December 11, 2013 9:53:41 AM
The Commission on Starkville Consolidated School District Structure could ask state representatives to add legislative language to HB 716, the Oktibbeha County school merger bill, which would allow for a reverse bond referendum to fund physical upgrades.
Improvements to numerous Oktibbeha County School District and Starkville School District campuses are needed before the two systems merge in 2015. As it stands, state law prevents one system from spending money on the other's needs, SSD Superintendent Lewis Holloway said Tuesday.
If codified, the county school system could pursue up to $10 million worth of bonds that would be serviced across 30 years. A technical amendment is needed, he said, since OCSD does not have the legal authority to attempt such a move. OCSD could also utilize a 3-mill note spread across 20 years -- a move already available to the county -- as a smaller financial maneuver.
About $5 million is needed to bring the county's two elementary schools up to par for 2015's state-mandated consolidation, according to a November architect's report. East Oktibbeha County Elementary School and West Oktibbeha County Elementary School require about $2 million in immediate improvements before the merger occurs, and an additional $2.8 million worth of renovations would be required for long-term rehabilitation projects.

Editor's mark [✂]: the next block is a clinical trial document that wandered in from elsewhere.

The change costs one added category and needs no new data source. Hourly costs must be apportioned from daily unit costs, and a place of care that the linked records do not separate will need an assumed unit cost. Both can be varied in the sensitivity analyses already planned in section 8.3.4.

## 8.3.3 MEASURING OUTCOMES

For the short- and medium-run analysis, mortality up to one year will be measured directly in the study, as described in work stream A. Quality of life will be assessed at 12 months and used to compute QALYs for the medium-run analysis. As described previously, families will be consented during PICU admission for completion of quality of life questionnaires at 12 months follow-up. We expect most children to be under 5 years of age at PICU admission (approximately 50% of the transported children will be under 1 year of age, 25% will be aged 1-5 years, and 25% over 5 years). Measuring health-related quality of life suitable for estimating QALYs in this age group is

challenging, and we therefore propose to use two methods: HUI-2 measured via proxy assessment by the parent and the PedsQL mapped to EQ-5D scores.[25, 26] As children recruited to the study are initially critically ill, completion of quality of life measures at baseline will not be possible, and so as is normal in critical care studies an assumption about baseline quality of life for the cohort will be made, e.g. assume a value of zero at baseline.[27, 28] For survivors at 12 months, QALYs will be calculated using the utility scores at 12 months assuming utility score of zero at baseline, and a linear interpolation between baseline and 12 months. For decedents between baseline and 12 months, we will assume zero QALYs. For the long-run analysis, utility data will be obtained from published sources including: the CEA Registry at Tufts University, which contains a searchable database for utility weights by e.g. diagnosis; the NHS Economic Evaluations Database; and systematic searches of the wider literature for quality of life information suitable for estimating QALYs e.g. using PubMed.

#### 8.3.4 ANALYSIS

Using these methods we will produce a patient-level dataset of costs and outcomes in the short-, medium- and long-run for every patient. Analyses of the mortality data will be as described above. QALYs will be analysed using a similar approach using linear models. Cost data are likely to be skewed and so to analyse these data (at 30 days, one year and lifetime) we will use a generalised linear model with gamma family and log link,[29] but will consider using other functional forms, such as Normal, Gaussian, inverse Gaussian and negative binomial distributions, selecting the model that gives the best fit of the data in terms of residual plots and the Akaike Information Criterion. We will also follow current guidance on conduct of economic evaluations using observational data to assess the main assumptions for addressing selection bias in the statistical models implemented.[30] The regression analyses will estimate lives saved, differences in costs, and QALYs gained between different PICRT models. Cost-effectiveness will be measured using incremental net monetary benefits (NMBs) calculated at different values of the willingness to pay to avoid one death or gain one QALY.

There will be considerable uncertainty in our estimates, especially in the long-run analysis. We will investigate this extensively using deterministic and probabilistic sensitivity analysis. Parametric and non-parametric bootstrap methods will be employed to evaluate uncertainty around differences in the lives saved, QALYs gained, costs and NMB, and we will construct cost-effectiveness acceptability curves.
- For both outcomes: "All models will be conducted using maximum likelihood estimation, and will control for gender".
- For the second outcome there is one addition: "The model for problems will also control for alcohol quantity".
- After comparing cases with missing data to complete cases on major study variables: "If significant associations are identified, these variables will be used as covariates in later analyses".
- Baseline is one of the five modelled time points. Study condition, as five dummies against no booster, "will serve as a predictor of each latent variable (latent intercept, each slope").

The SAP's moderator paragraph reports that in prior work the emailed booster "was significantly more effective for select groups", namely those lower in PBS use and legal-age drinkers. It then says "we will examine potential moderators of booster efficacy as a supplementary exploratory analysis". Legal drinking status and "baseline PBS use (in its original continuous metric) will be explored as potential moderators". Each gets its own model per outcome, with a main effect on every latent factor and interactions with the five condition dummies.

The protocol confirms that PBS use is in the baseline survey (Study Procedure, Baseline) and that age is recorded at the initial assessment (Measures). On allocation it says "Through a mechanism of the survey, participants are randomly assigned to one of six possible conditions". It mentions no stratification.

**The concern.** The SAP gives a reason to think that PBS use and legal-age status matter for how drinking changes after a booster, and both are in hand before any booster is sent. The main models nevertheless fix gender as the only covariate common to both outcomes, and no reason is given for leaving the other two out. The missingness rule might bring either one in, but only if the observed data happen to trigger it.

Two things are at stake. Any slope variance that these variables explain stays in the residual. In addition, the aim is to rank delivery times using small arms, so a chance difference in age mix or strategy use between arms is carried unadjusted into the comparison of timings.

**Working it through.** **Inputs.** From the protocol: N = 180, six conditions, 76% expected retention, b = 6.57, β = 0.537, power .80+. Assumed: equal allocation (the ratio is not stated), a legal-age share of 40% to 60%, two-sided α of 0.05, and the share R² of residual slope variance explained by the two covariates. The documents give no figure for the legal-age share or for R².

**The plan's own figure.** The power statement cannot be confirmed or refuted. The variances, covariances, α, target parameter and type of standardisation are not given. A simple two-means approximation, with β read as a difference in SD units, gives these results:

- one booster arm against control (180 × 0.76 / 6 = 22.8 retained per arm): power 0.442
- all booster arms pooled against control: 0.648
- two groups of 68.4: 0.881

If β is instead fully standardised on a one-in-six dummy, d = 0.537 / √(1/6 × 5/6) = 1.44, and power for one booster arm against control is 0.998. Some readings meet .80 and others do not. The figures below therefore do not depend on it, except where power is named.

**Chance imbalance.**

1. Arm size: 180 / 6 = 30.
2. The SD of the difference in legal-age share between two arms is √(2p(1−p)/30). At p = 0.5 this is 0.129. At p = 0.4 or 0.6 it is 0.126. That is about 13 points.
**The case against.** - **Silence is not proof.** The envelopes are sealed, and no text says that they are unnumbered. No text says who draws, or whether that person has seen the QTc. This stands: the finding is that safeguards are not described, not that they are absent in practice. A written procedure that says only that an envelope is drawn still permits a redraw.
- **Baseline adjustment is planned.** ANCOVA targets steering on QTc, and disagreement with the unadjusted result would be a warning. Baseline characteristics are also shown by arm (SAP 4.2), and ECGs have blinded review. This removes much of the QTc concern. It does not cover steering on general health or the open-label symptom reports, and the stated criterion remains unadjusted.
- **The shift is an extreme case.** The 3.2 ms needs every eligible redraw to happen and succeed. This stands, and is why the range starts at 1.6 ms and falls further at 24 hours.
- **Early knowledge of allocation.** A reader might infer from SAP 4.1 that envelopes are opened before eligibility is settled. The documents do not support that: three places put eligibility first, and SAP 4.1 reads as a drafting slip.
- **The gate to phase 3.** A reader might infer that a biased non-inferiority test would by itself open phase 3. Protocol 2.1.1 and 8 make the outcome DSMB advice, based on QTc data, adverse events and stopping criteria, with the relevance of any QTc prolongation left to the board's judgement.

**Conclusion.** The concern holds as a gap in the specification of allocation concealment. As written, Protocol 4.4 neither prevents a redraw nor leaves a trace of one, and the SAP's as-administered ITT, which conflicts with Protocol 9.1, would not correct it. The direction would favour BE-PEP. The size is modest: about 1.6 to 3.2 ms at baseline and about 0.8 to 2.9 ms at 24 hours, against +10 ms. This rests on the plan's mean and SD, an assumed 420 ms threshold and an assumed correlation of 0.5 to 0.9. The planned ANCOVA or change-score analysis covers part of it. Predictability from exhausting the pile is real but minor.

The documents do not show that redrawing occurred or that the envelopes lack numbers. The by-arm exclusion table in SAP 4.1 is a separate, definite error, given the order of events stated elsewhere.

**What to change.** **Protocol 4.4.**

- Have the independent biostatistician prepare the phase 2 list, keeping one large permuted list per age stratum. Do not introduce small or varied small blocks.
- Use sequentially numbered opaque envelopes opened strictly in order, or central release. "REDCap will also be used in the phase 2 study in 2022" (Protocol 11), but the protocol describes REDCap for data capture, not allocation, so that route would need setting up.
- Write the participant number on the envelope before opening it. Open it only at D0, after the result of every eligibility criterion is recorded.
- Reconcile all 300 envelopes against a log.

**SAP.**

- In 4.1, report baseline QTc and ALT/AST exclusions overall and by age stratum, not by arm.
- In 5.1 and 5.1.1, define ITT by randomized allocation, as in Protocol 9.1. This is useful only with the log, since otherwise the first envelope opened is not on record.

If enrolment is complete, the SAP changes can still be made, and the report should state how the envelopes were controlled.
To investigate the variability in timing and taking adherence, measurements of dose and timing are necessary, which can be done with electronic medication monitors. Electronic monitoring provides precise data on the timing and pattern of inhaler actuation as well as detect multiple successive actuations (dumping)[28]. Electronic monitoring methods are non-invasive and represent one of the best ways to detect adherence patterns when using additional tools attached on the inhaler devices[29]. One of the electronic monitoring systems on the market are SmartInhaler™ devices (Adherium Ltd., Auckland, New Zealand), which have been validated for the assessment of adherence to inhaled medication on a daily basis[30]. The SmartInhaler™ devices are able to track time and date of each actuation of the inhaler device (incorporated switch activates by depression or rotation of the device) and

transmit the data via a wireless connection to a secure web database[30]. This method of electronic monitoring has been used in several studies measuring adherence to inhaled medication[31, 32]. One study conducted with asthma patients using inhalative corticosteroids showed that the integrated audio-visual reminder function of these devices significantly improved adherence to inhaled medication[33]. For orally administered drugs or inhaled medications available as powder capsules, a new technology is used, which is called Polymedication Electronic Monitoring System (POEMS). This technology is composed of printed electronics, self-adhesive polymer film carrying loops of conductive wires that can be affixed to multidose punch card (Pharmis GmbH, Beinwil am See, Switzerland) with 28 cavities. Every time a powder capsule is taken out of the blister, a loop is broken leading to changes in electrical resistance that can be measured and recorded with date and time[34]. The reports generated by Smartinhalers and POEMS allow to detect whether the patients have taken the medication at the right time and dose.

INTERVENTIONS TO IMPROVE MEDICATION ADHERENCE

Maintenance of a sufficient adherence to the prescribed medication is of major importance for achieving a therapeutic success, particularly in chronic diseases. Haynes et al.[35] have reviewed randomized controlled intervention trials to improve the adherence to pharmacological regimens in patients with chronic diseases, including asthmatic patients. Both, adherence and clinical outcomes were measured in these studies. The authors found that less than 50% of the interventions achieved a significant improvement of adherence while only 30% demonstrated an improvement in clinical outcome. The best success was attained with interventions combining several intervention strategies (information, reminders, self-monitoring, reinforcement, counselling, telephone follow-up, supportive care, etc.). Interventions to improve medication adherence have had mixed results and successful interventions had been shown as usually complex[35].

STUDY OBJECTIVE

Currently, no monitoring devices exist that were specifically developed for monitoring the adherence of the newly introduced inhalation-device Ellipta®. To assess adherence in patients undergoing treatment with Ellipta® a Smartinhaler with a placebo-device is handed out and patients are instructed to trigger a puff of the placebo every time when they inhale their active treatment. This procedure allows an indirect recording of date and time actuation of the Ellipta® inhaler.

A reverse referendum would allow the county school district to issue a bond intent notice for repairs.
Such a notice would require publication in local newspapers. Residents can then force the item to the polls with a signature campaign. A 60-percent vote is required to pass such referendums.
If little opposition emerges, the district would then be able to move forward without a countywide vote.
Starkville and Oktibbeha County's governing boards have attempted similar measures: a bond intent notice for potential economic development monies was passed by both bodies with no substantial public challenge, and Orlando Trainer, county board president and consolidation committee member, has attempted numerous intent notices for road bonds at the supervisors' table.
"If we add that language to 716, it'll provide the vehicle to do the referendum," Holloway said after SSD's school board meeting Tuesday.
Consolidation committee members also began tinkering with the logistical plan to join the two school systems. Previously, the commission agreed to keep both EOCES and WOCES open as elementary schools for county students. Now, members will consider adjusting West Oktibbeha County High School into an elementary school. The campus' physical condition is favorable, meaning fewer immediate repairs and long-term projects could be required before consolidation.
Carl Smith covers Starkville and Oktibbeha County for The Dispatch. Follow him on Twitter @StarkDispatch
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